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How Did No One Notice the Landfill Hemorrhaging Cash? Budget Cuts.

Last month, a report from city auditor Craig Kinton's office enumerated what it politely termed "deficiencies" in the operation of the city's McCommas Bluff landfill. There were a lot of them, since the landfill didn't really have much in the way of procedures to safeguard cash, prevent embezzlement or make sure the city wasn't being gamed by customers who were dumping a lot more garbage than they were paying for.

The upshot was that the city had lost a garbage-truck full of potential revenue over the past decade, a total of $1.1 million, Kinton estimated. That kind of lost dough guaranteed the City Council would take up the issue, which the Budget, Finance, & Audit Committee did Monday.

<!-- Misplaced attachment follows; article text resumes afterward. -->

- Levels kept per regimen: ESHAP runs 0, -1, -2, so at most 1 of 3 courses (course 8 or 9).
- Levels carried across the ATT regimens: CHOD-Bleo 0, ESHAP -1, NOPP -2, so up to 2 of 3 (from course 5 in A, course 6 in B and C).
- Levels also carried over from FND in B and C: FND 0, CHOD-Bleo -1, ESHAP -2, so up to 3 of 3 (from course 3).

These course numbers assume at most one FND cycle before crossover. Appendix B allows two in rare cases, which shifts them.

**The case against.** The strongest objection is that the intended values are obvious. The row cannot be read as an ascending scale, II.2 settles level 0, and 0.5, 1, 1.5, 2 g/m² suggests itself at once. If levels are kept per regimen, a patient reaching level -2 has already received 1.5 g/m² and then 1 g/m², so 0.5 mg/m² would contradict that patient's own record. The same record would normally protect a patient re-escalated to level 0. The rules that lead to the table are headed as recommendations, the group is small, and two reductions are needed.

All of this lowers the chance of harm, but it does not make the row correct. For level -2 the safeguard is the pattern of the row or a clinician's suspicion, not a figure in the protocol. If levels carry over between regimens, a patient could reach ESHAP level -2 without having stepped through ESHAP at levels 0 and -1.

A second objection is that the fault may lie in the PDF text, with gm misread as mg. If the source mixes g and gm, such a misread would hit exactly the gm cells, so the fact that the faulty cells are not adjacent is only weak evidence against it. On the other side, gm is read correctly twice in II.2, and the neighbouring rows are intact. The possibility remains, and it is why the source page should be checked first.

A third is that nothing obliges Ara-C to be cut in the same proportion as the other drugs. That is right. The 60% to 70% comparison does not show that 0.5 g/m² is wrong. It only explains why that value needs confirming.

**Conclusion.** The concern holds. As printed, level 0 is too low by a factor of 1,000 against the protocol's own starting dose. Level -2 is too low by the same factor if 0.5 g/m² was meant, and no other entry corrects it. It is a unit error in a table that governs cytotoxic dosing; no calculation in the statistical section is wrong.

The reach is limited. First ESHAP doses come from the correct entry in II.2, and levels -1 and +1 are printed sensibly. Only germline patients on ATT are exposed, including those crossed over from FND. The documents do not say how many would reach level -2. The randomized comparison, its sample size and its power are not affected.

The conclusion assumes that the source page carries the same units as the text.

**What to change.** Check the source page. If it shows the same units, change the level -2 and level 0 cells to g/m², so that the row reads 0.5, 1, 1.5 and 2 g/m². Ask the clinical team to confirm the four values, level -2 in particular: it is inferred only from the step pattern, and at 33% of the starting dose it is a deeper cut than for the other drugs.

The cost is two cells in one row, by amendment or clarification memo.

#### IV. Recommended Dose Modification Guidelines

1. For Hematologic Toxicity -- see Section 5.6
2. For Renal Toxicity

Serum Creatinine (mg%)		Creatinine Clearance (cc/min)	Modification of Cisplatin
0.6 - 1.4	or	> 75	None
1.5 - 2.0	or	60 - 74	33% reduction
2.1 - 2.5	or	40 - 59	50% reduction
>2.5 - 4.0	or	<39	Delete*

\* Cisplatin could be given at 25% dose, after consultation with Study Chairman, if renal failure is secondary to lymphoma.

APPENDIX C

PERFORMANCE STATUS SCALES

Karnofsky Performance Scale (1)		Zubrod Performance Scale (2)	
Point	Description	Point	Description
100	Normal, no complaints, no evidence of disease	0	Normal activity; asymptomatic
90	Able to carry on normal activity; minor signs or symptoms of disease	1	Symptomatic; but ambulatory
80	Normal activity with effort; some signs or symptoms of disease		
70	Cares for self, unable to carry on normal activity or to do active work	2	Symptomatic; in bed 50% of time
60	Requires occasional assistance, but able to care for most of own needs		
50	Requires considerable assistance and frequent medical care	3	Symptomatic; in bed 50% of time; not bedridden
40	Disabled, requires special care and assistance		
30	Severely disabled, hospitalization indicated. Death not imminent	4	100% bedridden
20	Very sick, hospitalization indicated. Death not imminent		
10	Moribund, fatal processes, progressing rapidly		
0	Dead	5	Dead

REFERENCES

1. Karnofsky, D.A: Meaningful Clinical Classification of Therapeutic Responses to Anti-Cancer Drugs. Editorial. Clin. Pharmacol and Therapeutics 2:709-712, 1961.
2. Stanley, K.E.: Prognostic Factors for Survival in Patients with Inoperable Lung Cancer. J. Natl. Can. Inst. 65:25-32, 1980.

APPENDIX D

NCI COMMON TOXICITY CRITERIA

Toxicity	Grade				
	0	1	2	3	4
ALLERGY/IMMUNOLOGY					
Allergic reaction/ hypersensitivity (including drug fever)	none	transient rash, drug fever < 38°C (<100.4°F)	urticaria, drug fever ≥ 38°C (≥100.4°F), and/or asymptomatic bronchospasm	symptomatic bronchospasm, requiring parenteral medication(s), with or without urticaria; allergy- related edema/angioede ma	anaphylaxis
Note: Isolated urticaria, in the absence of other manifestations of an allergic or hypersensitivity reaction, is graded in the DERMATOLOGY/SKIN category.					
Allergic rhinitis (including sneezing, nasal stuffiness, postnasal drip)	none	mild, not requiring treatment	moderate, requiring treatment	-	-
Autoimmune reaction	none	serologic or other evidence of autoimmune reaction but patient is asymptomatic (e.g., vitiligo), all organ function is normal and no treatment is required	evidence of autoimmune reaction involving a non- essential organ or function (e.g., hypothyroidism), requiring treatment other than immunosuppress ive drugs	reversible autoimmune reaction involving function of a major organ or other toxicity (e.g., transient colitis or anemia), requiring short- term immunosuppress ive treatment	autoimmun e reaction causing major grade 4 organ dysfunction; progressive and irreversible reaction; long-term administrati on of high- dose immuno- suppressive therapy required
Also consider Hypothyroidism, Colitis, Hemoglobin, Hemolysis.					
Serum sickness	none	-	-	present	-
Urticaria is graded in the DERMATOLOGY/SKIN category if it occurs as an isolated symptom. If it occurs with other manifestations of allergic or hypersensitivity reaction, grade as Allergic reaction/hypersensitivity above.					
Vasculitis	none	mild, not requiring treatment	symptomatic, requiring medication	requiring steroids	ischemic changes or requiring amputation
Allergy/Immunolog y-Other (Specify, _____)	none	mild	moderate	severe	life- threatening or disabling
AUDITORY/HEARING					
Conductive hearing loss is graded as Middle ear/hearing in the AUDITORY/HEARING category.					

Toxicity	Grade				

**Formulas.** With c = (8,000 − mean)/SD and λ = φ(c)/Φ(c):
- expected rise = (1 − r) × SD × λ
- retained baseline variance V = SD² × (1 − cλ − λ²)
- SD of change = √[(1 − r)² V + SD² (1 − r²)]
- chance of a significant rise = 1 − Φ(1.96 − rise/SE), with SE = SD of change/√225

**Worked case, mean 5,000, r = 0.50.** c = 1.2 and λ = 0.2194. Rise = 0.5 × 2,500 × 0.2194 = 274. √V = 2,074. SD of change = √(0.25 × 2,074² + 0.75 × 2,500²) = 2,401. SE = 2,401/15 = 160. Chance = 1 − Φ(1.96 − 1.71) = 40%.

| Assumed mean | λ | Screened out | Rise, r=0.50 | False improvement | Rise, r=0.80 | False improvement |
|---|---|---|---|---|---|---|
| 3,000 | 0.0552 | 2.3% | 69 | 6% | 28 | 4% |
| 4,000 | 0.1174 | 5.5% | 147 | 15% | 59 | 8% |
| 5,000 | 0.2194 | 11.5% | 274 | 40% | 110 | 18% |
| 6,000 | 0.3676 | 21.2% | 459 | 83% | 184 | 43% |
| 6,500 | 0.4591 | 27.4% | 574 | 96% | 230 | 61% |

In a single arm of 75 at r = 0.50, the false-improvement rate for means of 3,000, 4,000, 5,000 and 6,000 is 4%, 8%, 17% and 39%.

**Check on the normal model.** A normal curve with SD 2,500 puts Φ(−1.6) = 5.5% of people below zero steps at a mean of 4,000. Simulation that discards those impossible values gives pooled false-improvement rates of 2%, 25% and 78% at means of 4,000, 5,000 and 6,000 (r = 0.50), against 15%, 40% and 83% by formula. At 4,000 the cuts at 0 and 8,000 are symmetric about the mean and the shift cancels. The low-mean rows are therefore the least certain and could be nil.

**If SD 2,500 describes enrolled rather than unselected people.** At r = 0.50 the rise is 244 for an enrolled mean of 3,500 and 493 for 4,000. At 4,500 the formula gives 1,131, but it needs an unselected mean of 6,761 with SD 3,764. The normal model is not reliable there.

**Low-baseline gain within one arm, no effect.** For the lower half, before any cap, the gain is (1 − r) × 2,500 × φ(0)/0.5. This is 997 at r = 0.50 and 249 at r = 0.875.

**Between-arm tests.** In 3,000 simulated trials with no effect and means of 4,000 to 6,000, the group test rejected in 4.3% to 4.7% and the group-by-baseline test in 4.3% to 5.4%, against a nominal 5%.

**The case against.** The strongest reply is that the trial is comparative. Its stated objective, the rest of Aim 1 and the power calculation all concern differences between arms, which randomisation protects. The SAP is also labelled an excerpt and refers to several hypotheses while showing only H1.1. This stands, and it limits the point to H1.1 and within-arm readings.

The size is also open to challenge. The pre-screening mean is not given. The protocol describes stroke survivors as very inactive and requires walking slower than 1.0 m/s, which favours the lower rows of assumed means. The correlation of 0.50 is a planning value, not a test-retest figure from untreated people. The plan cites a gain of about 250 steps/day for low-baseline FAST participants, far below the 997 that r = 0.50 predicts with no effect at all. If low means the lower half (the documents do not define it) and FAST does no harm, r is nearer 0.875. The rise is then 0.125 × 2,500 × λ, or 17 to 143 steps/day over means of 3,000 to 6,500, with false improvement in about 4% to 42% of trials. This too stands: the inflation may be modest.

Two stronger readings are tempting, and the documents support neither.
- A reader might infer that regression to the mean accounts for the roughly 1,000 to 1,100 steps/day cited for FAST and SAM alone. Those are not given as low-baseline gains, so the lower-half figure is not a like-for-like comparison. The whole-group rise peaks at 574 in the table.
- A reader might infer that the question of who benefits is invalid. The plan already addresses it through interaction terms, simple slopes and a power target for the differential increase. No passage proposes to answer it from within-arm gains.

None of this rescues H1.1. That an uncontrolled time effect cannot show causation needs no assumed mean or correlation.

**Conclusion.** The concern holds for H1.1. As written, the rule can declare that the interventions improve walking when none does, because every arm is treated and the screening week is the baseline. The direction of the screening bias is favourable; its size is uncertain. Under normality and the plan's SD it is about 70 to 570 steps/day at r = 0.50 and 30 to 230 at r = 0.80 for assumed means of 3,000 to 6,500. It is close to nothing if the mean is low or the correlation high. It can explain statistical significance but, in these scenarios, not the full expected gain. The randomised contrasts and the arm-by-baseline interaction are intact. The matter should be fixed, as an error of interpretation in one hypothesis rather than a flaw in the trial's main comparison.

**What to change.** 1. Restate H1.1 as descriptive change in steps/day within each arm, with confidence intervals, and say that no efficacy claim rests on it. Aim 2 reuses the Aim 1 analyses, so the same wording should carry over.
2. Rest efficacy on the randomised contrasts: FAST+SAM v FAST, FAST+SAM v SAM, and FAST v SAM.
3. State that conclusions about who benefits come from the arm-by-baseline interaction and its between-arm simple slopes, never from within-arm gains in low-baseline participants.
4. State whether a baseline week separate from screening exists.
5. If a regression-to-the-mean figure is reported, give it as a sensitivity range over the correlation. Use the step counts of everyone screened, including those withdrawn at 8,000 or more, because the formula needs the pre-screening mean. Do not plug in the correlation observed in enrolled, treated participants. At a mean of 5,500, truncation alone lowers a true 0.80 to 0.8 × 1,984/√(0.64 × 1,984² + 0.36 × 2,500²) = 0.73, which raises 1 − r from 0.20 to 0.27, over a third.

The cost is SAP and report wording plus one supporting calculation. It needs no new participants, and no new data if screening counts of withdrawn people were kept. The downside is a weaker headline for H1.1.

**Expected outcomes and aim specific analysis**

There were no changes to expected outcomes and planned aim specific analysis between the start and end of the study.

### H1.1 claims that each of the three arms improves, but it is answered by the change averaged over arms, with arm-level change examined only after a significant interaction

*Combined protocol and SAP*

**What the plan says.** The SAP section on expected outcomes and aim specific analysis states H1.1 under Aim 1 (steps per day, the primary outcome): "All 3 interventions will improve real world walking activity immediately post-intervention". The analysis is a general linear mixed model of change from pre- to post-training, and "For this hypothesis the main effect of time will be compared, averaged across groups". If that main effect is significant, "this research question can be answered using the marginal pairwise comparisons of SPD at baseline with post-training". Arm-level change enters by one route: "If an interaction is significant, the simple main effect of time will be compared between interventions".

"We started this audit around May of 2011, and we started to suspect that we had a problem around July," Kinton explained. That became increasingly clear as auditors delved more deeply into the landfill's books.

Assistant City Manager Forest Turner told the committee the city is working to deal with the problems raised in the report and will report to the council in six months. But Councilman Scott Griggs questioned whether city staff are grasping the full scope of the problem, namely that "there are more controls on the number of ketchup packets at McDonald's" than on the $28 million passing through the landfill each year.

The $1.1 million figure is an extremely conservative estimate, he said. The real losses are probably much greater.

Councilman Tennell Atkins wondered how the landfill managed to lose, conservatively, $100,000 in revenue each year without anyone noticing. Kinton couldn't say definitively whether an audit of McCommas Bluff had been performed earlier, but "I started in 2006 and this was the first time we've been able to get around to it in our audit plan."

As for Atkins' questions on why it took so long to get around to the landfill: "When I came, we were budgeted at 28 positions; now we're budgeted for 18," Kinton said. The office simply can't perform as many audits as Kinton would prefer.

That, Atkins said, is troubling.

"It shouldn't have took 11 years. That's a serious problem."


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